(Walking on Earth column published in the Tucson Green Times, March 2010)
By Melanie Lenart
Some of the character attacks by global warming skeptics go to the heart of an issue affecting us all: Just where in this world do we draw the line between being an objective observer and an active participant?
Al Gore faces such attacks. Gore’s books about climate change include the 2009 Our Choice: A Plan to Solve the Climate Crisis, a valuable resource for anyone concerned about making the switch from fossil fuels to alternative energy. Climate change skeptics have dubbed him the world’s first “carbon billionaire” because some of the millions he invested in green businesses are paying off.
Some of these same skeptics accuse scientists in general of profiting from concern over climate change. They point their fingers at research grants.
It’s not surprising that in a culture as jaded as ours, where Americans belatedly learned that officials fabricated reasons to go to war with oil-rich Iraq, we tend to “follow the money” to seek motives for action. That’s always something worth examining with an objective eye.
Science tells us there’s no such thing as an objective observer, however. Decades ago, physicists were surprised to discover that merely observing a particle would change its behavior. Similar concepts apply to society.
Scientists observing that the planet is warming, and reporting this news to the world, can influence the course of events. It may even be that some of these scientists are indeed hoping to influence the course of events with their reports. After all, they live on the planet, too, and many have children and grandchildren.
Are they really doing it for the money, though? I would venture that their motives have more to do with a concern for the future than an interest in building wealth.
Most grant money supports students, other researchers and universities rather than the people leading the projects. (For the record, I don’t head any grants, so I’m speaking merely from observation of others.)
Getting grants won’t bring scientists lives of leisure. If anything, getting grants typically require scientists to work harder.
Similarly, Gore gives away and invests much of the money headed his way. For instance, he reportedly puts all the money from sales of Our Choice into a charity he helped found, The Alliance for Climate Protection.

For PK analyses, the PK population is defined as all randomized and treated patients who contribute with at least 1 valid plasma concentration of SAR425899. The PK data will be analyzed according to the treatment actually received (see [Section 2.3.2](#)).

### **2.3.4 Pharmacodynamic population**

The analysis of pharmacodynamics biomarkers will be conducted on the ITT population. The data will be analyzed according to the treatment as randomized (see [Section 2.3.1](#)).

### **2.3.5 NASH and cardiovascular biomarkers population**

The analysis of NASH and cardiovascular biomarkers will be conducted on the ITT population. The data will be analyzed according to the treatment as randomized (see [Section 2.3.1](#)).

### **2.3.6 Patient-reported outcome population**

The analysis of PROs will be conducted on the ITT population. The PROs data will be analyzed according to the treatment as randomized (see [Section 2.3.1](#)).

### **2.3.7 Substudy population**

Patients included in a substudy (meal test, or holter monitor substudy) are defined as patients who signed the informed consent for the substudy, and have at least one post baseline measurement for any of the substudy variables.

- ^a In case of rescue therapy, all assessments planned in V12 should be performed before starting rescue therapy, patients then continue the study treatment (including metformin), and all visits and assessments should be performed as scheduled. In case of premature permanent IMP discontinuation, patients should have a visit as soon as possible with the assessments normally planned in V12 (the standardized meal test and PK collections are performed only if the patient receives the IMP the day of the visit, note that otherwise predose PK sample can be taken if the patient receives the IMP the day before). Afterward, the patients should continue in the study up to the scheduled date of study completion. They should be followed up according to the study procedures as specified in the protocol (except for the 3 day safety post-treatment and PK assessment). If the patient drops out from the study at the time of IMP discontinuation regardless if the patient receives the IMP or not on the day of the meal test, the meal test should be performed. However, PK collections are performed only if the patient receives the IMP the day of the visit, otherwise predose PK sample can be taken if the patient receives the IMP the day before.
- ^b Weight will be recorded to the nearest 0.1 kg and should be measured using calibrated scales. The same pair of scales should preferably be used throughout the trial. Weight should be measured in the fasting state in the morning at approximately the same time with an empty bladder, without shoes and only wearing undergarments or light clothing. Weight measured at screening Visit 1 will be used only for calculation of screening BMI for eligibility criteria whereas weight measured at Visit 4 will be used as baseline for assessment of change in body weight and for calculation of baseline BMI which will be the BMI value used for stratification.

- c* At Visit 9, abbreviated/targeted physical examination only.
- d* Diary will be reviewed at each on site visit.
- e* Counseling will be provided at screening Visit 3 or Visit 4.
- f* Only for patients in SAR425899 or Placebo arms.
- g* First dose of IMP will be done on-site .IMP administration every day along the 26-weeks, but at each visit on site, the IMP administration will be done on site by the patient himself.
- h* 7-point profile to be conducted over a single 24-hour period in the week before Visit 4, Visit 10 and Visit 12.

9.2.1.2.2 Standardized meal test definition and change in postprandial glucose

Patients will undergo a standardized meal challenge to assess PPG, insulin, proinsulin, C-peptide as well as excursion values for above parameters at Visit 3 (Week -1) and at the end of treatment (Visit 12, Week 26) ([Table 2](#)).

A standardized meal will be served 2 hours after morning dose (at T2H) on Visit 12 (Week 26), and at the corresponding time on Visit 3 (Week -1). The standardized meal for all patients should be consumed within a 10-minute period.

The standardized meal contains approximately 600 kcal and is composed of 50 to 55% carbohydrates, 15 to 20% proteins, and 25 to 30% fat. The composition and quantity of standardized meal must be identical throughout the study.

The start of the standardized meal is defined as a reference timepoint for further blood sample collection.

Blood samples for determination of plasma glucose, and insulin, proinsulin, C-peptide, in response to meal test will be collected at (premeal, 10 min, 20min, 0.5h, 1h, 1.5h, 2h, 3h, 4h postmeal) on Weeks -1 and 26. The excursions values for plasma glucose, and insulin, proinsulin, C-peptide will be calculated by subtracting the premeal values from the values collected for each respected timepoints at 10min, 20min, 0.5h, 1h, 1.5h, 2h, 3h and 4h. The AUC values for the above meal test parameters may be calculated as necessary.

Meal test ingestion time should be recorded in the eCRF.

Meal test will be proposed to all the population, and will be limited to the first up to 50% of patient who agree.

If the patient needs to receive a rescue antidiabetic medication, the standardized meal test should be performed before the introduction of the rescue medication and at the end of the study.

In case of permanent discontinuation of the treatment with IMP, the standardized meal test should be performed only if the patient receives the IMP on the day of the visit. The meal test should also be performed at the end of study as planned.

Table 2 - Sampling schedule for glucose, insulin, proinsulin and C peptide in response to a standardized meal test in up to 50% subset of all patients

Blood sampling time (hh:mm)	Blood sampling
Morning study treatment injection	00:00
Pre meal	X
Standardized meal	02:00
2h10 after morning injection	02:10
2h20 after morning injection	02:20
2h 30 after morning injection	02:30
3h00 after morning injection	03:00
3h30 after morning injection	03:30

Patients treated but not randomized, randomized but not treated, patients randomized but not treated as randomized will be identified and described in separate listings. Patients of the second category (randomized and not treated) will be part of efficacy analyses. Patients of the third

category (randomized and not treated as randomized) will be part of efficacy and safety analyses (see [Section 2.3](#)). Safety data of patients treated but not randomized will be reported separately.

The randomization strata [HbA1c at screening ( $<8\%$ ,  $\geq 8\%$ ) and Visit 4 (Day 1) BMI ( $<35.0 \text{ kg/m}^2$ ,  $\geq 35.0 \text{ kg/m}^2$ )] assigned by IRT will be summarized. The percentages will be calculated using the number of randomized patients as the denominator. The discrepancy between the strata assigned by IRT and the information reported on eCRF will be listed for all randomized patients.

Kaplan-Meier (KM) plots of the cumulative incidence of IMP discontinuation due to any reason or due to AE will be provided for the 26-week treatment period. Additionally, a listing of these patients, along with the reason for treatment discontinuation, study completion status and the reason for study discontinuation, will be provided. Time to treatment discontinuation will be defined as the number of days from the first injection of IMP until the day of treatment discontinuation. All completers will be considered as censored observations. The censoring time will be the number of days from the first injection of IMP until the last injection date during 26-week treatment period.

These actions do not speak of people fueled by greed.
Let’s face it. Money is not the only thing that motivates people. Concern for the future offers a serious motivation for many of the people – scientists, politicians and citizens – working on climate change issues.
Sometimes being a good citizen requires speaking up. Our country’s founders recognized the value of free speech. The concept carries many subtleties, but one underlying concept is that the truth will rise to the top, an eventual winner in the competition of ideas.
Our society also has been built upon the concept of a free market economy. Here, the idea is that competition among products will lead to companies providing goods and services at a more affordable cost, with efficiency, inventiveness and forward-thinking rewarded.
Along those lines, we can’t ignore the power of the marketplace to create change. Al Gore maintains he is putting his money where his mouth is by supporting green business. Coming from someone who sold a profitable tobacco farm because he recognized that smoking creates a health risk, this comment rings true.
Investing in green business and research is a powerful way to make a difference. Money can transform how we produce energy, allowing us to replace high-carbon fossil fuels with alternatives such as solar and wind powered electricity. Even solar-powered lanterns can help citizens of India bypass traditional fuels.
So go ahead, follow the money. Just be sure to check not only where it goes initially, but also where it ends up.
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